Sony has issued a statement regarding the gap between when it pulled the plug on the PlayStation Network and when it alerted users of the potential data theft. Corporate communications director Patrick Seybold clarifies what the company knew and when, claiming that the investigation didn't yield concrete results until Monday:
There’s a difference in timing between when we identified there was an intrusion and when we learned of consumers’ data being compromised. We learned there was an intrusion April 19th and subsequently shut the services down. We then brought in outside experts to help us learn how the intrusion occurred and to conduct an investigation to determine the nature and scope of the incident. It was necessary to conduct several days of forensic analysis, and it took our experts until yesterday [Monday] to understand the scope of the breach. We then shared that information with our consumers and announced it publicly this afternoon [Tuesday].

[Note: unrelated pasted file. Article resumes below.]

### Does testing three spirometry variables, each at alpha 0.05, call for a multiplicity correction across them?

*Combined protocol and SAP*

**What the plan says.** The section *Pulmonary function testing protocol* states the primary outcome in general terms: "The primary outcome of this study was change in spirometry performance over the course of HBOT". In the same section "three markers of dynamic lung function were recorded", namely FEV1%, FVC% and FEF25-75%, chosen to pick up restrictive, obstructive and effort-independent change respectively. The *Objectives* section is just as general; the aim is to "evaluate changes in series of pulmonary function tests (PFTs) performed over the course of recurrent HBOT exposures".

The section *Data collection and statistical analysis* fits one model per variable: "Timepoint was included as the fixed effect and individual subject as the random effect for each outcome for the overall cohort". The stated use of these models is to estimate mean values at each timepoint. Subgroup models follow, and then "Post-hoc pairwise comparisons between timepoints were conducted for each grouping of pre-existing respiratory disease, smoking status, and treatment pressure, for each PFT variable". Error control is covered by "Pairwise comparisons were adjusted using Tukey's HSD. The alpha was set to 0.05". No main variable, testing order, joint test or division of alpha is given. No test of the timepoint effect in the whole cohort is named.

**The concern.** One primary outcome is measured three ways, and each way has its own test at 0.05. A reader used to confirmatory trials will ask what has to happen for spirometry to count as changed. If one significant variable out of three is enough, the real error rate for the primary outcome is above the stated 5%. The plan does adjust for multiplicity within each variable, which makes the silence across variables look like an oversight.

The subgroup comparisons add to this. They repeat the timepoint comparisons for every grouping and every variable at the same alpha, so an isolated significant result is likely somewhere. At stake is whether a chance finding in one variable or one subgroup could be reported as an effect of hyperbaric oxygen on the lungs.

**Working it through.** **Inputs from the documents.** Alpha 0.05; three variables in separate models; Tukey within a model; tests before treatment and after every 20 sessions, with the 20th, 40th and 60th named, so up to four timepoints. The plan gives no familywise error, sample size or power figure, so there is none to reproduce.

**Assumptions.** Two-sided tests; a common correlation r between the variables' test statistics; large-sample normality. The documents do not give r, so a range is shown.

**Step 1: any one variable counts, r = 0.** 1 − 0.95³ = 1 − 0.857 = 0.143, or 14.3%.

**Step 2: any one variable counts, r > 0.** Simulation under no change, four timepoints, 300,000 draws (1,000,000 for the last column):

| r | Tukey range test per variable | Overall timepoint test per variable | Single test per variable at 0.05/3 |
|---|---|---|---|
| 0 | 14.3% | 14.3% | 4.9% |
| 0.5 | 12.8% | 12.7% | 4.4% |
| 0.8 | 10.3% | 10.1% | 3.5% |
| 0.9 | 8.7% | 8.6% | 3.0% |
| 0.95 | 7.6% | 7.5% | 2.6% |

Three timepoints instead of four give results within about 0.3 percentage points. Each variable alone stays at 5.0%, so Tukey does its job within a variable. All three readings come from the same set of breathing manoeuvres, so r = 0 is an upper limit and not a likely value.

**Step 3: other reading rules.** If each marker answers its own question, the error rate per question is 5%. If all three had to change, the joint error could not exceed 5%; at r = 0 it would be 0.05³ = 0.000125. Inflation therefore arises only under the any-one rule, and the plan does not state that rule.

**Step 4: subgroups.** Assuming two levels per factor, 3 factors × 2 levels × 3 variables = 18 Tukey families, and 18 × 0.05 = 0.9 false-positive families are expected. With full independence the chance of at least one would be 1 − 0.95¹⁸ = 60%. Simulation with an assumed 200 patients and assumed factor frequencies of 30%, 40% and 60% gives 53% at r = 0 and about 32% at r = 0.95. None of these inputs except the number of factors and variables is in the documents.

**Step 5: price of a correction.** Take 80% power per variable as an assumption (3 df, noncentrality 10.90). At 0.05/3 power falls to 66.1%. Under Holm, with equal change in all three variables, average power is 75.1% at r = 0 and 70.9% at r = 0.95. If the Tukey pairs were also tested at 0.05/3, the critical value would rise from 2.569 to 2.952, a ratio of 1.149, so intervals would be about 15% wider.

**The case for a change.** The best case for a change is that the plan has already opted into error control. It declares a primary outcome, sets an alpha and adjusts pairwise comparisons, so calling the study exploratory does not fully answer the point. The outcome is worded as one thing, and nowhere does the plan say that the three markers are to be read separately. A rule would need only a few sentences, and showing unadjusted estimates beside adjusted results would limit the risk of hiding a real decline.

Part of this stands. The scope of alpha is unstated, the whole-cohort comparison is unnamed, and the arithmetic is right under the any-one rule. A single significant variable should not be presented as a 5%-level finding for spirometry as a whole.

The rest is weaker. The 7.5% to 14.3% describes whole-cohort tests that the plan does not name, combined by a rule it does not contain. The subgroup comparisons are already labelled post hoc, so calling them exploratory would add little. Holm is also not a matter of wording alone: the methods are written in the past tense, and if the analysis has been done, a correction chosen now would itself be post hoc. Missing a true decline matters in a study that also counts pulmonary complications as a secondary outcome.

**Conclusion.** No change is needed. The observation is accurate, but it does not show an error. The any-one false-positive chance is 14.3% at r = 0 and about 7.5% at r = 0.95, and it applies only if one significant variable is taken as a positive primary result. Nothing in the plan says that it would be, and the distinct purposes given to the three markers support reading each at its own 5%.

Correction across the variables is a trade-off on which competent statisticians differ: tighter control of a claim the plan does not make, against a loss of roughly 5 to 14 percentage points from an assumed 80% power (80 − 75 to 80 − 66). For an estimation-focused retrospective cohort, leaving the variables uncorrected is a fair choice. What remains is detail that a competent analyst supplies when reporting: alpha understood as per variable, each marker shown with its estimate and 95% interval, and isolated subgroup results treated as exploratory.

It does seem likely that Sony suspected user data theft was a possibility when it pulled the plug last Wednesday, and gamers can draw their own conclusions on whether knowledge of the possibility should have had Sony alerting users earlier. Even given the statement, the company apparently confirmed the data theft on Monday but announced it on Tuesday. Still, Seybold denies that the company sat on the knowledge for a full week.
In a rare spot of good news, Sony's MMO-centric division Sony Online Entertainment has confirmed that it was not a victim of the attack, as its systems and databases are separate.
"We have been conducting a thorough investigation and, to the best of our knowledge, no customer personal information got out to any unauthorized person or persons," SOE director of global community relations Linda Carlson explained.
Sony has also set up a FAQ page regarding the incident. It declines to comment on the frequency of attacks on the PSN or its security measures, and reminds users to be vigilant with common sense identity theft prevention steps. Be wary of e-mails or telephone calls asking for personal information, and if you provided PSN with a credit card, watch your credit statements carefully for signs of fraud.
Sony is expected to resume some PlayStation Network services within a week, and will be promoting games that were meant to come out in the interim. Meanwhile analysts point out that while the financial impact is hard to predict, the company has been hit by a serious issue of consumer trust.